Image from William Blackstone,
Boston's first inhabitant

Upon leaving Boston in 1635, Blackstone moved to present-day Cumberland, Rhode Island a year before Roger Williams arrived. He married at 64 years old and had a son a year later. On May 26, 1675, Blackstone died in Cumberland, RI, where he had settled 40 years earlier. Today you can visit the Founders Memorial in Boston Common, which shows Blackstone greeting John Winthrop and inviting him and his group to the Shawmut Peninsula. You can also visit Blackstone’s grave in Cumberland.

Image courtesy of Digital Commonwealth via
Boston Public Library

Blackstone came to America and, as author Thomas Amory wrote of him, “here he dwelt, solitary and alone, raising apples and roses, and reading his books, of which he had a plentiful supply.” He was an interesting figure in history and if you’d like to learn more about him, feel free to reach out to us at and/or look through some of the resources below.

Works consulted and other articles of interest:

Jessica Shrey
Reference Librarian

Thursday, October 5, 2023

State Library Newsletter - October Issue

Curious about what's happening at the State Library this month? Then check out our October newsletter! 

Pictured here is a preview, but the full issue can be accessed by clicking here. And you can also sign up for our mailing list to receive the newsletter straight to your inbox.

Monday, October 2, 2023

On Display in the State Library

One of the busiest spots in Massachusetts during the month of October is the city of Salem! And though the crowds, traffic, and parking might make it difficult to visit this time of year, you can check it out through our displayed collection item. Visit us this month to see “City of Salem” a 1916 map that is part of our Special Collections holdings.

The map was published by the Walker Lithograph and Publishing Company, which was located at 400 Newbury Street in downtown Boston. Though this map is just an individual page, you might notice the page numbers “34” and “35” printed in the top left and right corners. That is because this map was originally part of the Atlas of Massachusetts, which was compiled under the direction of O.W. Walker, with assistance from more than one hundred civil engineers and surveyors. In addition to the individual map on display this month, our library holdings also include the full atlas, which has been digitized and can be accessed here. In the preface, Walker writes, “The information it [the atlas] contains represents a vast amount of labor, the design being to represent as many of the important features and locations as possible without giving the maps a crowded appearance.” And as the library’s preservation librarian, I appreciate that the preface also includes this notation, “the paper was made especially for this purpose by one of the acknowledged leaders in that great industry. It is a Bond paper that will be found adapted to resist reasonable use for many years. The bindings are all neat and substantial.” You can read the full preface and explore all of the towns and cities in the atlas by clicking on the link above.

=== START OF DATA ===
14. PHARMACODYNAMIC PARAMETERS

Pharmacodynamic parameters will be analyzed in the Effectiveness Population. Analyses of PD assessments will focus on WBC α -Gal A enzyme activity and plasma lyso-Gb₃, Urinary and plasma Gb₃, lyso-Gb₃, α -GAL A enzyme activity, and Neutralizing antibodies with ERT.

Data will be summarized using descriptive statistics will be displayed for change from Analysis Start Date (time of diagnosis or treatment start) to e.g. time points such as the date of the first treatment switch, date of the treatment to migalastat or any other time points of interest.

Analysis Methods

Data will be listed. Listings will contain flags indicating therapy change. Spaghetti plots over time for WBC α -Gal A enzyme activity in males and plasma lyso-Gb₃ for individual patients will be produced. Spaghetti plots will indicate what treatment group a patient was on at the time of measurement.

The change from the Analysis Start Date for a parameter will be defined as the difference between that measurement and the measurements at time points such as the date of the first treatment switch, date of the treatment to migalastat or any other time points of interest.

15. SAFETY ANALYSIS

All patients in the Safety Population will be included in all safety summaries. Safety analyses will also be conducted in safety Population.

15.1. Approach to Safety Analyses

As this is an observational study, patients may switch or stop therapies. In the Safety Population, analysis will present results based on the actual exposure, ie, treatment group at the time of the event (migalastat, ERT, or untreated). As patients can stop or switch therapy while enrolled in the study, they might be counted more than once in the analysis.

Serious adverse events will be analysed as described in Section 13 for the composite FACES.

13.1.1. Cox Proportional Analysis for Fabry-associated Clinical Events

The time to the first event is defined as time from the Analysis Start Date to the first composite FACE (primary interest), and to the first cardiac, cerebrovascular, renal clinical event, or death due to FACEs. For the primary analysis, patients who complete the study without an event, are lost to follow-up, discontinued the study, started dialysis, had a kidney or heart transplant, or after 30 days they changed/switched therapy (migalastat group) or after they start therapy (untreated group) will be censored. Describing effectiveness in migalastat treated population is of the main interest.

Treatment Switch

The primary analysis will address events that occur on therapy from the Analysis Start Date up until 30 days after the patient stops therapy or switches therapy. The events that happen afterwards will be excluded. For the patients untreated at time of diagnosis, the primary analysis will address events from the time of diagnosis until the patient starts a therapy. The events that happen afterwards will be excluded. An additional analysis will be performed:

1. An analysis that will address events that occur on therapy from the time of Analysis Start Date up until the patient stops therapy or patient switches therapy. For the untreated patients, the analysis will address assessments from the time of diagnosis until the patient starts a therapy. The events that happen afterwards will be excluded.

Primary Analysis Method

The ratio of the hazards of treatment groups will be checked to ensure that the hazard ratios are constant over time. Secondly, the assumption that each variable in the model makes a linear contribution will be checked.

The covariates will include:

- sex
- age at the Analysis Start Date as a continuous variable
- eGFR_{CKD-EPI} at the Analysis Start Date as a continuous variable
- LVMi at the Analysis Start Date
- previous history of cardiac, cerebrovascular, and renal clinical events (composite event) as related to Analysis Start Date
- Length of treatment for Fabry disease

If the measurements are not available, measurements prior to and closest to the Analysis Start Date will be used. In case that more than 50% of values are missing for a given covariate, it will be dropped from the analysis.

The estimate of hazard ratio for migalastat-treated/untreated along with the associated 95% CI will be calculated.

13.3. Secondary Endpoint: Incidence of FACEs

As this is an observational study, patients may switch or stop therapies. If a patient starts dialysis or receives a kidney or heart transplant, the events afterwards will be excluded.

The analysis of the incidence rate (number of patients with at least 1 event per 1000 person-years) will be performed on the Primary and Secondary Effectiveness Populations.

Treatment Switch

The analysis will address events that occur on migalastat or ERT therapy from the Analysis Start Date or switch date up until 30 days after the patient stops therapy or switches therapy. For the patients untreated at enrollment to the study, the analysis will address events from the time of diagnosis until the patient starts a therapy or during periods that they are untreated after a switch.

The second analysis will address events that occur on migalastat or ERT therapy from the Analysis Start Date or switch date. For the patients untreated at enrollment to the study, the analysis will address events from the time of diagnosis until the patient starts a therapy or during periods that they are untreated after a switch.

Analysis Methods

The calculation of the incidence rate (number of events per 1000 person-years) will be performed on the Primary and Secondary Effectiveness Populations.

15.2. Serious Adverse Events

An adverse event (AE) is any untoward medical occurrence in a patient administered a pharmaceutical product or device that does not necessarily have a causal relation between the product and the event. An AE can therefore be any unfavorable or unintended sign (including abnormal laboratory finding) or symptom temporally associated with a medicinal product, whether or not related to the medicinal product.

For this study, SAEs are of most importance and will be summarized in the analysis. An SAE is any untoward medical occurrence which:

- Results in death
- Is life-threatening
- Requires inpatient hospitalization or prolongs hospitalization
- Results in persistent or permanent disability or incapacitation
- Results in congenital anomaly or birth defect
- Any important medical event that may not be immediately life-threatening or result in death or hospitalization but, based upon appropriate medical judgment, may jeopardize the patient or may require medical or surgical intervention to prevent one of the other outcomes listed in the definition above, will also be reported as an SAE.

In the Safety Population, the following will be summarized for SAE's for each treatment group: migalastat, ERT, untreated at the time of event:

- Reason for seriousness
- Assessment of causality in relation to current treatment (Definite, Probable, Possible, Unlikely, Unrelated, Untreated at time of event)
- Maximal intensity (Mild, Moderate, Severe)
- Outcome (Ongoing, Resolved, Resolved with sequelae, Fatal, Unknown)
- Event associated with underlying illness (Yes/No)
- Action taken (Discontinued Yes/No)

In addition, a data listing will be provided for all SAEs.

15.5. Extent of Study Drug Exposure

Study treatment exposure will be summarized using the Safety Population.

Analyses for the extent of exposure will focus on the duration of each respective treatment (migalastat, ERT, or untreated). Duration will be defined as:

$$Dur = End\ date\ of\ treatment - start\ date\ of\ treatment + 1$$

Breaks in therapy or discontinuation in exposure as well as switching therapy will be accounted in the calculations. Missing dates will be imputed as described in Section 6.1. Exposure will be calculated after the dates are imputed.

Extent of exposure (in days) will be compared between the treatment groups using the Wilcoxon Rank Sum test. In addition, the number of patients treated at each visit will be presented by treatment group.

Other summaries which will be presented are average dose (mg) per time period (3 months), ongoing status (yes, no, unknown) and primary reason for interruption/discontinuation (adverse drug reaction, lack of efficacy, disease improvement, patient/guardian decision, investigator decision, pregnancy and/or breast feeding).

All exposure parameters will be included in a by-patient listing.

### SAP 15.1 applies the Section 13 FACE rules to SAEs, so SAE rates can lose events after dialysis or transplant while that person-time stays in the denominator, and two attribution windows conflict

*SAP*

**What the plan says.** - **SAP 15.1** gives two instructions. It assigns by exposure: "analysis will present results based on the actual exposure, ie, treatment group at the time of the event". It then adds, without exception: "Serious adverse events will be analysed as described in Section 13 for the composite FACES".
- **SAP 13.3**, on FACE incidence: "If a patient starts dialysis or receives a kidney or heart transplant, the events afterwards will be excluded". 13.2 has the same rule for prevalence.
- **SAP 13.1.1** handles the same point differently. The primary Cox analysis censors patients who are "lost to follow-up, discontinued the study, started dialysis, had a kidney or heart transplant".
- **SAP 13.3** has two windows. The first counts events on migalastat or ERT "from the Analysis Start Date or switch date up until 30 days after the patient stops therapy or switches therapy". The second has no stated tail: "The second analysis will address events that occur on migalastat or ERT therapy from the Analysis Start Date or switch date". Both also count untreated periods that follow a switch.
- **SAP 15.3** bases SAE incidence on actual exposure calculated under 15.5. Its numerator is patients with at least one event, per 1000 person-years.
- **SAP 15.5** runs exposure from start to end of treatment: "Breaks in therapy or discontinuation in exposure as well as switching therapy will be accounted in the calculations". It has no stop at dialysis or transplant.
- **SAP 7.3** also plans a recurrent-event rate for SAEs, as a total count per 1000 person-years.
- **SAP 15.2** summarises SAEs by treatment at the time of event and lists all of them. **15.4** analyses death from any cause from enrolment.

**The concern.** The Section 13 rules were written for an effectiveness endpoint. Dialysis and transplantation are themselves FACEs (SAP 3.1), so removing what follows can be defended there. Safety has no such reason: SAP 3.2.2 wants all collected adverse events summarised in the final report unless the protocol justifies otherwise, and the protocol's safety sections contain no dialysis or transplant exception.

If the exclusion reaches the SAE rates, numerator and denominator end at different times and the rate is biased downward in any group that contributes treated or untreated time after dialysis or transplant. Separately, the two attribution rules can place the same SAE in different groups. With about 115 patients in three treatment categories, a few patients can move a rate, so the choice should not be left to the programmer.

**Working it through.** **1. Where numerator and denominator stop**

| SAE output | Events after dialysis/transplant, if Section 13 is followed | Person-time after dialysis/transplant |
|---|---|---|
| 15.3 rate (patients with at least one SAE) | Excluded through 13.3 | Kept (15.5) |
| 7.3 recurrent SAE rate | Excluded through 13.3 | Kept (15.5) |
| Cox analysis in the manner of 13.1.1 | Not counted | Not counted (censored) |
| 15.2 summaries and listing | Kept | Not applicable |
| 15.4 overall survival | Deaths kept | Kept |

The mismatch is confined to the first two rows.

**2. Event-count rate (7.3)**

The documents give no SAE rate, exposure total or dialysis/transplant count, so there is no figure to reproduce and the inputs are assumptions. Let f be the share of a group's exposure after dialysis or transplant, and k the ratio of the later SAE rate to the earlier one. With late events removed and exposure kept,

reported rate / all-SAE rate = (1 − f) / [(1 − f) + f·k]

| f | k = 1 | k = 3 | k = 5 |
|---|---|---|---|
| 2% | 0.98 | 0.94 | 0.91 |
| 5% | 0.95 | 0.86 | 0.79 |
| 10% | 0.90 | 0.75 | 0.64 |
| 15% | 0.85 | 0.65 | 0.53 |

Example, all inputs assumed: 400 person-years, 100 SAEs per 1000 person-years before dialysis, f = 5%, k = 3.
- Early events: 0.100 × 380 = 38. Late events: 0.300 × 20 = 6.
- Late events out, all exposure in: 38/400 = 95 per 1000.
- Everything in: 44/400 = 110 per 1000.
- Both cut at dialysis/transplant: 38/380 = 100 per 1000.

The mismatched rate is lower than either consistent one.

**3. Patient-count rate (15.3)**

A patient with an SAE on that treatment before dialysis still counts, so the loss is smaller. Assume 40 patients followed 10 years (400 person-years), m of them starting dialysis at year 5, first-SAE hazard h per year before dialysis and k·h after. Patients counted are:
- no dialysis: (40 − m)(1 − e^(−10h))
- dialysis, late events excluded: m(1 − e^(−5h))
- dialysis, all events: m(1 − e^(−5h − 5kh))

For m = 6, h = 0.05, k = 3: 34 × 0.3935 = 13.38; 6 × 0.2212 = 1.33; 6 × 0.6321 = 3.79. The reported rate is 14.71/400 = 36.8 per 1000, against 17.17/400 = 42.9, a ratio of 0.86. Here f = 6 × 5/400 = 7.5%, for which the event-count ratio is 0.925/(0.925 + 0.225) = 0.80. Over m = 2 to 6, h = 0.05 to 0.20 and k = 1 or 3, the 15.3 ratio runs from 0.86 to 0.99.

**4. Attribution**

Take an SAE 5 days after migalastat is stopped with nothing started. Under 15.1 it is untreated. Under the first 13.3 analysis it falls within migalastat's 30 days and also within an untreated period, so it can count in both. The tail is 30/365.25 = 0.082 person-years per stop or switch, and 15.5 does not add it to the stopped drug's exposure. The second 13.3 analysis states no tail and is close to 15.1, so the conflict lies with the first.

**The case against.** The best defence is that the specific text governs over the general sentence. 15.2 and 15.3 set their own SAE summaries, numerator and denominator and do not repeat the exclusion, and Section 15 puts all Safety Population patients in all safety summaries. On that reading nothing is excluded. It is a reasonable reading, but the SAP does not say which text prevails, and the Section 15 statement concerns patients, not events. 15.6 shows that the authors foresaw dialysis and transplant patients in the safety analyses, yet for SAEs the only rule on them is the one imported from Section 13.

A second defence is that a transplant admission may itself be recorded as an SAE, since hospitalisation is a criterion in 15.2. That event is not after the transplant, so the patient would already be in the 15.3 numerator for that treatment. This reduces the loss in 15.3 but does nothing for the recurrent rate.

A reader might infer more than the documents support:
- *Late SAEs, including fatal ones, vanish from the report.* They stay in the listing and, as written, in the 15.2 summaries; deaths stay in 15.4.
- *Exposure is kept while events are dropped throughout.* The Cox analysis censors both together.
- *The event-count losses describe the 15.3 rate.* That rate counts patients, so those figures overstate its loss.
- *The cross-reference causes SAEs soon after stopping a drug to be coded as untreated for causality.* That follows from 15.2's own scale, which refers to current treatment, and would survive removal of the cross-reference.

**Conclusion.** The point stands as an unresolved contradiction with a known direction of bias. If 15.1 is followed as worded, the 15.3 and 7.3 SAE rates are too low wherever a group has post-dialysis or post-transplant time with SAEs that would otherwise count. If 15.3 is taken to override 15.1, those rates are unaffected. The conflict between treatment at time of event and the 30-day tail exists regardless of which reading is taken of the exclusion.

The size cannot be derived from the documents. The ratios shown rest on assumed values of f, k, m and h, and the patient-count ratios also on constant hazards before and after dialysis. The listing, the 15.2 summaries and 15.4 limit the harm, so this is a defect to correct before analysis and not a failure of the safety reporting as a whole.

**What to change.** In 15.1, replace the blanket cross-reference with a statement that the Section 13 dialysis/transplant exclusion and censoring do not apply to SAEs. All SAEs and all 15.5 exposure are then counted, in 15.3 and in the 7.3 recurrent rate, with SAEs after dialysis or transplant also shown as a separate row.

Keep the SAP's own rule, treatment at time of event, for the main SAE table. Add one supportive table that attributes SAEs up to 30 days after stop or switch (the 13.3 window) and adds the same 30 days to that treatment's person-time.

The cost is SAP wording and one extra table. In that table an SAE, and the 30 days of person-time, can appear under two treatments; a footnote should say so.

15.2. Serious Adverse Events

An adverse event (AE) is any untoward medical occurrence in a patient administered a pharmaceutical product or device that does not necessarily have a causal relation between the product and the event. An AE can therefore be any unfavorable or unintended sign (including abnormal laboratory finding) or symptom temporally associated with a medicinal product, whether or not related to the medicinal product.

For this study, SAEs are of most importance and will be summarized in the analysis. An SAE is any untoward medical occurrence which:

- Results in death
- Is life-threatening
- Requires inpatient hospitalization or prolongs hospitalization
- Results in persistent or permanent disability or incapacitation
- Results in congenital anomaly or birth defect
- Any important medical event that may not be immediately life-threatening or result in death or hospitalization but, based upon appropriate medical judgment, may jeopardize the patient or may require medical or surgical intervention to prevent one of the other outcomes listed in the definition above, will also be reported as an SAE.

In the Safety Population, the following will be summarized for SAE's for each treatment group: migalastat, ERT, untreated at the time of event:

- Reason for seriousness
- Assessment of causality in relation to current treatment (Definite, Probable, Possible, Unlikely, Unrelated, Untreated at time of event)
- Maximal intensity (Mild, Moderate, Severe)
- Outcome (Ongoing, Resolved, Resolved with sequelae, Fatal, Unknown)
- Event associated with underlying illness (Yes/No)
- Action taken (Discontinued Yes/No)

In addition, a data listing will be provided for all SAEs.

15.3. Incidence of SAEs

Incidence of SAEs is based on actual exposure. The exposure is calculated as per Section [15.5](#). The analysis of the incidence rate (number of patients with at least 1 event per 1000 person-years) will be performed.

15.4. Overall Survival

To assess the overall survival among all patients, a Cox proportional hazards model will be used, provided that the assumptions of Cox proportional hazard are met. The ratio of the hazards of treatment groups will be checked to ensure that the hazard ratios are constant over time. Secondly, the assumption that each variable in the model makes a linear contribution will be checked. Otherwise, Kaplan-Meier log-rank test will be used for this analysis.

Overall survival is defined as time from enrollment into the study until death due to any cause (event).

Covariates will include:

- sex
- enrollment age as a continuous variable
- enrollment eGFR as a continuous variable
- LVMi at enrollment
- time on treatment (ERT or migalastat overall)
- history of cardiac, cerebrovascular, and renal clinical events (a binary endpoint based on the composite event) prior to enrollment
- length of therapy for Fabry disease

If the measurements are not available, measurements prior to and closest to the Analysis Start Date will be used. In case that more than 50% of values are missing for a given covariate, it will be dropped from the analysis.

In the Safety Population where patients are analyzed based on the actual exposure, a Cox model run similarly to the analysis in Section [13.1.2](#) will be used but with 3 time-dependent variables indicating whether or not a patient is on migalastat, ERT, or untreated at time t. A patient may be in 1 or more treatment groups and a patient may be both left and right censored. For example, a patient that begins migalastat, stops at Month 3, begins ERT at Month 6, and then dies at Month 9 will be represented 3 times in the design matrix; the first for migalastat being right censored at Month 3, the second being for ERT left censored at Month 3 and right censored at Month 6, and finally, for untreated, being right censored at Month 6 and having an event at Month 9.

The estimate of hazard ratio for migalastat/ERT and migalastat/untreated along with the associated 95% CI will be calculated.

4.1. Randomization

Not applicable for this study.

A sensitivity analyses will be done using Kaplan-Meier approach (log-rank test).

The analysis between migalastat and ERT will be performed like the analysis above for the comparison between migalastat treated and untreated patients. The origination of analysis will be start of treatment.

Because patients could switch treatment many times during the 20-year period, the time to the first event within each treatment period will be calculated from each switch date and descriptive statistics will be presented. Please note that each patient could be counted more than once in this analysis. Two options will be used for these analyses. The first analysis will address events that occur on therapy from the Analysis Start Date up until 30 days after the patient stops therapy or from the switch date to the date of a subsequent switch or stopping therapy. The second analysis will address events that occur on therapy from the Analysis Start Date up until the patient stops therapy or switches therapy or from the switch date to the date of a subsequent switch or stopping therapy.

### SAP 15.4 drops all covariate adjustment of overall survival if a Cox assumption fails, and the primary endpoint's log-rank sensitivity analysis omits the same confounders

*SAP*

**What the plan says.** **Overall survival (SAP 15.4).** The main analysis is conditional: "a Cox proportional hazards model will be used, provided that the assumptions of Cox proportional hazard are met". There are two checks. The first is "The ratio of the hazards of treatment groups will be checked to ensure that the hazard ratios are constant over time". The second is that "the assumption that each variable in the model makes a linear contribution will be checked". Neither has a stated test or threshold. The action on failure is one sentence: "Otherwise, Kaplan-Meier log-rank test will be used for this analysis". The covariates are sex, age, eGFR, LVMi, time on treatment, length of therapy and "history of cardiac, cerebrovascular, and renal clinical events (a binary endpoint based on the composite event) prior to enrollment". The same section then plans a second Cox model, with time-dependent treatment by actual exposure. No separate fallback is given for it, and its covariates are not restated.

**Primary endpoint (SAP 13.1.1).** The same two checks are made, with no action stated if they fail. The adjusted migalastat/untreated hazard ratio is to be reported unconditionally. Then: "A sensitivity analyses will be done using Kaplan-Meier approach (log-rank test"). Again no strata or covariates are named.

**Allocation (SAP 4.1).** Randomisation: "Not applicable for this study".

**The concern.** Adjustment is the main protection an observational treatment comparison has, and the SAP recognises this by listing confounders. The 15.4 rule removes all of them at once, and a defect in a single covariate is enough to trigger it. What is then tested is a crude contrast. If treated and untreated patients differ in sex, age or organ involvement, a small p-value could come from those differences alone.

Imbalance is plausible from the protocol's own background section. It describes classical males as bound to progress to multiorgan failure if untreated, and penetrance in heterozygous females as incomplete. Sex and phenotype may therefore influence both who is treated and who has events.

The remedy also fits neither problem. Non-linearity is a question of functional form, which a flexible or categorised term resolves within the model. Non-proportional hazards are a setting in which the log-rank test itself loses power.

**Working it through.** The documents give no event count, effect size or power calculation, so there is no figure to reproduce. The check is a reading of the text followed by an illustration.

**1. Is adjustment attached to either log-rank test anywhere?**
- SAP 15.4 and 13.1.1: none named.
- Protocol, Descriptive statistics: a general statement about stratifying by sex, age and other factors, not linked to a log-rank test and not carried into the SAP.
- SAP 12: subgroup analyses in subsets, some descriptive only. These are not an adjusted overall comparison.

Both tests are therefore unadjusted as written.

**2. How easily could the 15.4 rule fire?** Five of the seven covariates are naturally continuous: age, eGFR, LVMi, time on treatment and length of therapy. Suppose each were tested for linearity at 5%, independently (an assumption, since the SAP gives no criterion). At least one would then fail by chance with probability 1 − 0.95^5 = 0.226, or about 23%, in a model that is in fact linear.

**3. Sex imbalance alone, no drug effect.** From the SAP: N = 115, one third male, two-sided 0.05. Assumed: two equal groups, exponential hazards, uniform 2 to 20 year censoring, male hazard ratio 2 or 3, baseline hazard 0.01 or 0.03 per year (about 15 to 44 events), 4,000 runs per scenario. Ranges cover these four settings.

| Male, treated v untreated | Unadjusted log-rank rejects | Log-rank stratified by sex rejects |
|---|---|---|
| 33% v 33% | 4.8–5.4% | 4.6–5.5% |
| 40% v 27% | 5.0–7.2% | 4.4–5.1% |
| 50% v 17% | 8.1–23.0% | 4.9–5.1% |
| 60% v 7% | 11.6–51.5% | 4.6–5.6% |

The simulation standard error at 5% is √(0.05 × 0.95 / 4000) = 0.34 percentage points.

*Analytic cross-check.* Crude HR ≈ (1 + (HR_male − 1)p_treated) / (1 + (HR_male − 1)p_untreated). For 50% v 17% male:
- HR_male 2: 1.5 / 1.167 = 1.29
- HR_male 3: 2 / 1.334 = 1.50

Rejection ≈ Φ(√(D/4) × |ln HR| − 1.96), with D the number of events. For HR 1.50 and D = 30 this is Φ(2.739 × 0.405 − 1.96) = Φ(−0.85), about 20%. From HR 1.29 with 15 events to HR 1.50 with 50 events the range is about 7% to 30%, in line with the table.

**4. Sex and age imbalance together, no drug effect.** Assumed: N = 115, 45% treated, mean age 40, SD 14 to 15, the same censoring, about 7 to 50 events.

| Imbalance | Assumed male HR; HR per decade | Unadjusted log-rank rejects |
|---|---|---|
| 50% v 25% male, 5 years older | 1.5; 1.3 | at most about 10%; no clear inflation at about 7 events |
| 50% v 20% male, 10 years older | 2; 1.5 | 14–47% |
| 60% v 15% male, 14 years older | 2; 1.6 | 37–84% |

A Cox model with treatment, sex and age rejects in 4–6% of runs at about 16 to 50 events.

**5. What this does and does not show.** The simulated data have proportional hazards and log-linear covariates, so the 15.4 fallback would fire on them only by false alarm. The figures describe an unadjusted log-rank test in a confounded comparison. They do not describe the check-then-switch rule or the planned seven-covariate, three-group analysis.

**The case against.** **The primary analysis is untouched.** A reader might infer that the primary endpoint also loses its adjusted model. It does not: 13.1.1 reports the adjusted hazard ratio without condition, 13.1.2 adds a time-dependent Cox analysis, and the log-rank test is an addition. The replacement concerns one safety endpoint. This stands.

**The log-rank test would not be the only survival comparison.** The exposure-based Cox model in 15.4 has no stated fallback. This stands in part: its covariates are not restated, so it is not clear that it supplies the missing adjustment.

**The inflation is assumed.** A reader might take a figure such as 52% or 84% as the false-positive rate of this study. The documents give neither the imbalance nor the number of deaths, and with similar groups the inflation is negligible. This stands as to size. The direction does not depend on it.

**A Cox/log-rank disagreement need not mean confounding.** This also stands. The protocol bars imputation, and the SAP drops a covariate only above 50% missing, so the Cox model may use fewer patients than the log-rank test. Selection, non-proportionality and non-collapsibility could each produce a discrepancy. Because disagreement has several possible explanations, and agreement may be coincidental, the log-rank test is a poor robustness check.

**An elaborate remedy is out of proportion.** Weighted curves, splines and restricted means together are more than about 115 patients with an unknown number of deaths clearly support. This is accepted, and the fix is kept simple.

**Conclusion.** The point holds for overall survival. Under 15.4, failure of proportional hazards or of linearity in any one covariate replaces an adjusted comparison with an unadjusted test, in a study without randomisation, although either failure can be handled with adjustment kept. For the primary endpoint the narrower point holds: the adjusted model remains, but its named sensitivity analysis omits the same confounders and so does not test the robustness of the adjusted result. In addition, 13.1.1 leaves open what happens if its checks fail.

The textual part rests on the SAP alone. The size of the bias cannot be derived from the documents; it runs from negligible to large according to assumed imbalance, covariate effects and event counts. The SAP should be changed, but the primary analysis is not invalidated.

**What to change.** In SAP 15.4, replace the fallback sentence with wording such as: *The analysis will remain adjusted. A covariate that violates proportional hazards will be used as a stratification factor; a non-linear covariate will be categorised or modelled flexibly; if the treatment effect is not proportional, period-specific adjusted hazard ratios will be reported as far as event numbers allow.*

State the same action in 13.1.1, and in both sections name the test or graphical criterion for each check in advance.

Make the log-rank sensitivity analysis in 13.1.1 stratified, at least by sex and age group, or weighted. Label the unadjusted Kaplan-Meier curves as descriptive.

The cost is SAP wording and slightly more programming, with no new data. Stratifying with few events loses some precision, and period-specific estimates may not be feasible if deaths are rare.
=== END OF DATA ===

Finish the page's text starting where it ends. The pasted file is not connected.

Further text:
And now for a closer look at the map itself, which shows the boundary lines of Salem as it appeared in 1916. The map lays out the city’s streets and provides street names, along with identifying buildings like schools, city hall, the county jail, the Custom House, and the railroad station. Extending into Salem harbor are the city’s wharves and even a designation for Derby Wharf Light Station. But one of the more prominent features on the map is the illustration of Salem Common, which dates to Salem’s earliest European settlement in the 1620s. Salem was first settled by Europeans in 1626, making it the second oldest settlement in the state, and colonized in 1628. Before Europeans arrived, the land was known as Naumkeag and inhabited by Indigenous people of the Massachusetts Tribe. From Salem’s Pioneer Village website, we learned that in 1626, “Naumkeag homes (known as wigwams) were discovered “abandoned” due to seasonal travel by the indigenous population, and the English took them over for their own dwellings.” Read more about Naumkeag and the people who originally lived there on the Pioneer Village website. When Salem was inhabited by European settlers, Salem Common was established as an area to be collectively used (hence the name “common”) for animal grazing. It became a more established park in the early 1800s and was added to the National Register of Historic Places in 1976.

Visit us through November 1 to see this map on display and check out all of the nooks and crannies of Salem that you might want to explore once the October crowds wind down. And while you are visiting us, be sure to check out another case in our library that shares books on the spookier side of Salem!

Elizabeth Roscio
Preservation Librarian